Molecular Pump That Spits Out Cancer Drugs

MRP1 Molecular pump. Image credits: SimBac

Cancer research started several decades ago. Even after investing billions in cancer research, we still have more questions than answers. However, the most frequent question asked is why scientists’ haven’t cured cancer yet?

If we can go to mars, why can’t we cure cancer? If we can harness the energy of an atom, why can’t we cure cancer?

Scientists probably can say this: Because it’s hard. It’s very, very hard. It’s harder than building the nuclear bomb and probably harder than going to mars. All of these were, of course, also very, very hard too, but cancer is a harder nut to crack still. Cancer as a whole is, perhaps thousands, of diseases.

Each type of cancer can be many, even dozens, of different diseases in itself. Each tumor has different prints.  More so, it is constantly evolving, both in response to the environment in which the cancer cells grow and to treatments that are thrown at them.

In connection to this, a recent structural study published in Cell, reveals the workings of a molecular pump that ejects cancer drugs.  Researchers at the Rockefeller University, have revealed that cancer cells literally ‘spit’ out cancer drugs that are supposed to kill them.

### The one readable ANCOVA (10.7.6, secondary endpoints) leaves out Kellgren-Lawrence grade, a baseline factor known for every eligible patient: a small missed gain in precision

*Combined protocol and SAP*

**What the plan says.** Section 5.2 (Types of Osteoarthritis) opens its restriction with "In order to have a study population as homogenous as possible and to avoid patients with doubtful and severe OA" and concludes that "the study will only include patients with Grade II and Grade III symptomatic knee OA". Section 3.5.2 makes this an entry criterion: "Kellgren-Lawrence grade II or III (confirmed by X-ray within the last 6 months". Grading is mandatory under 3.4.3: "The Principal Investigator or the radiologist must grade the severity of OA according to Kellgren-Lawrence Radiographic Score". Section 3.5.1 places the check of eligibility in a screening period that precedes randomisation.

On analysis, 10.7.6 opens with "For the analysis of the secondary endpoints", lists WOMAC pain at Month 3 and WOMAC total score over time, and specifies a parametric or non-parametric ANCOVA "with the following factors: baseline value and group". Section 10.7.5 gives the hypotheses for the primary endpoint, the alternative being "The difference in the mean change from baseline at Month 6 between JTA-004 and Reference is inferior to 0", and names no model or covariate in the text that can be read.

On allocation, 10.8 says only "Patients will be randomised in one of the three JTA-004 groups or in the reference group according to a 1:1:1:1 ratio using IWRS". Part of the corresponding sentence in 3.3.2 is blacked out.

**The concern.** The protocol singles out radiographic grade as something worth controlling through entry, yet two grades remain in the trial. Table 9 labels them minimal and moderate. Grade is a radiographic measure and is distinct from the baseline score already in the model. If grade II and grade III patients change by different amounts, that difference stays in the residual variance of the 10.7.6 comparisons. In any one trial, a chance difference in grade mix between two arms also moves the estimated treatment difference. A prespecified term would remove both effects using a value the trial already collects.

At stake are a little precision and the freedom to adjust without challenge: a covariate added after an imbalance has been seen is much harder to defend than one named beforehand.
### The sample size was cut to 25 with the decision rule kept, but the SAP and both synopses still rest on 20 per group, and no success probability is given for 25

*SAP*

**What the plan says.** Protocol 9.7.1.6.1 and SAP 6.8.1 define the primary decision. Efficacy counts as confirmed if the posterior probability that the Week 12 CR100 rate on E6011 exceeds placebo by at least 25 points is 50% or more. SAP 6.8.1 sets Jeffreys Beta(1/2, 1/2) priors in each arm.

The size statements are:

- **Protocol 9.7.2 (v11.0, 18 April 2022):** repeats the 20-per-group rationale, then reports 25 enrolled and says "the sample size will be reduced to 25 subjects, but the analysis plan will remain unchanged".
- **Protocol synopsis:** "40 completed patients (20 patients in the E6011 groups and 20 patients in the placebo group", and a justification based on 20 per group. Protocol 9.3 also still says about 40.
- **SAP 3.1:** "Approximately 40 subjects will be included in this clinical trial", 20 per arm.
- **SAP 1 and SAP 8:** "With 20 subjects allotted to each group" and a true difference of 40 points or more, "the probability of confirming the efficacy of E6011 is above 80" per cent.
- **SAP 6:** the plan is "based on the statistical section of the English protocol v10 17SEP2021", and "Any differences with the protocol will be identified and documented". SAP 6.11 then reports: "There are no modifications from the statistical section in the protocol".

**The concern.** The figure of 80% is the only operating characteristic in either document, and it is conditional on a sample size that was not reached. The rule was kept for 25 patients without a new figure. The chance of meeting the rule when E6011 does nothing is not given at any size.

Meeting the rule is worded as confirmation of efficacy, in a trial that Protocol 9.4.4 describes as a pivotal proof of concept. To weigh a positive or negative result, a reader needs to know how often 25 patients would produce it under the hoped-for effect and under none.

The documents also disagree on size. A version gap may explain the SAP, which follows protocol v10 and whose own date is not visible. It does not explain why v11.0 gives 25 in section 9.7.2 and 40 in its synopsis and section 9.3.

They do so by employing ATP-binding cassette (ABC) transporters. These transporters or ‘molecular pumps’ eject numerous anticancer agents, as well as other drugs. However, scientists were looking for years, how can cancer cells recognize and remove such an impressive variety of substances.

Jue Chen, professor and head of the laboratory of membrane biology and biophysics at the Rockefeller University found an answer. Using advanced cryo-electron microscopes, she along with researcher Zachary Johnson, elucidated the structure of MRP1 (Multidrug resistance-associated protein 1), a common ABC transporter.


The MRP1 has a structure similar to pincers. However, the central pocket structure is versatile and this allows it to clasp its cargo. Formed by the two flexible sides, it accommodates cargo of varying size.

Many of the substances that bind to MRP1 match with the pocket’s two-part print; but those that don’t, as it turns out are coupled to a filler molecule from inside the cell. Now that’s evolution!!!

Once in the pocket, the cargo connects the two halves of MRP1, pulling them together, as if pinching the pincers. This leads to enough force being applied which releases the cargo outside the cell.

Molecular pump structure
On the way out. Image source: Cell Press

Chen says “by examining how this molecular pump works and binds to its cargo, we can have an answer to the chemoresistance of cancer cells.

Johnson hopes that these structures could serve as blueprints for designing chemotherapy drugs the pumps don’t identify, or inhibitors that block them. These could guide the development of better treatment for cancers.

Now we know the mechanism of chemoresistance of cancer cells. Maybe we will find a cure for cancer. After all, never before have we had the advancement that we have now to probe the biology of cancer.

Hope dies last.


Read Also:

These Cancer Drugs Will Dominate The Medical Landscape In 2022

Source Cell press Rockefeller University

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